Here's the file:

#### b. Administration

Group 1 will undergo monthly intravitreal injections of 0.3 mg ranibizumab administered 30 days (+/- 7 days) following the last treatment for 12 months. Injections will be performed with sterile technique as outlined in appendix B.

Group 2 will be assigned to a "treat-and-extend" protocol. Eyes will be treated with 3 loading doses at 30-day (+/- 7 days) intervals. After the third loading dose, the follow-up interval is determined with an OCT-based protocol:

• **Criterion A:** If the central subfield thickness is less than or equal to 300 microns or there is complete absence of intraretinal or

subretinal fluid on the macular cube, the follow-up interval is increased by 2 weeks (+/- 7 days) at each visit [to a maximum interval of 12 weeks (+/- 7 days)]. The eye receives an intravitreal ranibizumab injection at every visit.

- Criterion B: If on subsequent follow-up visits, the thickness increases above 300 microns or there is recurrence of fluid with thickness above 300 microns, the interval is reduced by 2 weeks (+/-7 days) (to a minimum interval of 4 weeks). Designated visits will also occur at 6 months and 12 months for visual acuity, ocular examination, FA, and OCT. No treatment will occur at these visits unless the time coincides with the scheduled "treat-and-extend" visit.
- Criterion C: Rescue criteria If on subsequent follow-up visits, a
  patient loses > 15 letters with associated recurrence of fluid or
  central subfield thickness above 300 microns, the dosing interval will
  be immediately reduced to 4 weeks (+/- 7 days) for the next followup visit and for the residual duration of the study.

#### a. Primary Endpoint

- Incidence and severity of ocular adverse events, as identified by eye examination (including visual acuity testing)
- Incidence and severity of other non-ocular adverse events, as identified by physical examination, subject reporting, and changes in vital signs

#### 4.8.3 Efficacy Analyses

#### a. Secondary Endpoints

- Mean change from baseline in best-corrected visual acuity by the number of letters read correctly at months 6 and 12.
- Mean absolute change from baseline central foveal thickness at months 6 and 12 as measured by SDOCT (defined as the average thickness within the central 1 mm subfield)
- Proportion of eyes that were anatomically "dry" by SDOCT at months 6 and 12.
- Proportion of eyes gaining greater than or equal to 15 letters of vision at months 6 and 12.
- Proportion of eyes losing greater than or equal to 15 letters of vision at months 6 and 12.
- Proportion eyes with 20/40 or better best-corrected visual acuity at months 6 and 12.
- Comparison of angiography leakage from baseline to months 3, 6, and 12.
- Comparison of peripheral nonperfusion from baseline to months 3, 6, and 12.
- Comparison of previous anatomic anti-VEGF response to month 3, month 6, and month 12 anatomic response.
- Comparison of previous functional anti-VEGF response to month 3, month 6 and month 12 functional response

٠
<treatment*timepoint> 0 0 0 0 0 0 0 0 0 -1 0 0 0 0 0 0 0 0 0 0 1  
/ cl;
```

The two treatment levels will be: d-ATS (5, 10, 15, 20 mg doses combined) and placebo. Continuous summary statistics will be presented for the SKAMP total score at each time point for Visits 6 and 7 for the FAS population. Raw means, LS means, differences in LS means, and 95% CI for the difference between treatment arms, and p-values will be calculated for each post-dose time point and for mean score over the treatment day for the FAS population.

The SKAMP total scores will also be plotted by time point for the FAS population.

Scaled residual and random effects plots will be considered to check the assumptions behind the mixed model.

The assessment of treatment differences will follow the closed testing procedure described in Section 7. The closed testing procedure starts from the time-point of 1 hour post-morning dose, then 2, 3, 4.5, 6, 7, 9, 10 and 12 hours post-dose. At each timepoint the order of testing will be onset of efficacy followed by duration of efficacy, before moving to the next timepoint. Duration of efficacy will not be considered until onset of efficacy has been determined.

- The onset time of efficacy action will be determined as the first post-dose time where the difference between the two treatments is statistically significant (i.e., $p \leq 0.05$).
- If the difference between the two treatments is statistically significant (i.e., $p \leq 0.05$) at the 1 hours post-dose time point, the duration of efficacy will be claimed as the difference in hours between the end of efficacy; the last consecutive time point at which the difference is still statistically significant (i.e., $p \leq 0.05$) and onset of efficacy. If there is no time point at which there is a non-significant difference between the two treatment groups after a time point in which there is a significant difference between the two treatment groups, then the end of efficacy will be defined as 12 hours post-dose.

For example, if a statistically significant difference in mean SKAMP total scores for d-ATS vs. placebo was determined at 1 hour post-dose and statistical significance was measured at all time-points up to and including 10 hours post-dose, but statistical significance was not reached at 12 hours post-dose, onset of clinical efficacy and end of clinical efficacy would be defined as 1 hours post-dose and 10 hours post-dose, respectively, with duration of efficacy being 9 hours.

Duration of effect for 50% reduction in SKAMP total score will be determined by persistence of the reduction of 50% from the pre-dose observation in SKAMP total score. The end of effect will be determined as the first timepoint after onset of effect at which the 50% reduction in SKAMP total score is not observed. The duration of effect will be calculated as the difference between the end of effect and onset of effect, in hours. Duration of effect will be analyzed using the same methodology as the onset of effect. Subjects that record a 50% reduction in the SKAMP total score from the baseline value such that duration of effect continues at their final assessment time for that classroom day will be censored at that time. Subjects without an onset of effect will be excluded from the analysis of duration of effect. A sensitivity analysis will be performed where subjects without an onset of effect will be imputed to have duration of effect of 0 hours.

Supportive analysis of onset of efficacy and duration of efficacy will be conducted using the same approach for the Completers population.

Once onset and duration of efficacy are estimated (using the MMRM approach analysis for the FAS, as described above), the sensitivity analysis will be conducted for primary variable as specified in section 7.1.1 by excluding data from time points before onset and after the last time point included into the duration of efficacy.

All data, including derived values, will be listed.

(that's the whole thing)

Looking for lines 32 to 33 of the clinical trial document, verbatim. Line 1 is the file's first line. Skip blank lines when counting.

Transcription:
Scaled residual and random effects plots will be considered to check the assumptions behind the mixed model.

The assessment of treatment differences will follow the closed testing procedure described in Section 7. The closed testing procedure starts from the time-point of 1 hour post-morning dose, then 2, 3, 4.5, 6, 7, 9, 10 and 12 hours post-dose. At each timepoint the order of testing will be onset of efficacy followed by duration of efficacy, before moving to the next timepoint. Duration of efficacy will not be considered until onset of efficacy has been determined.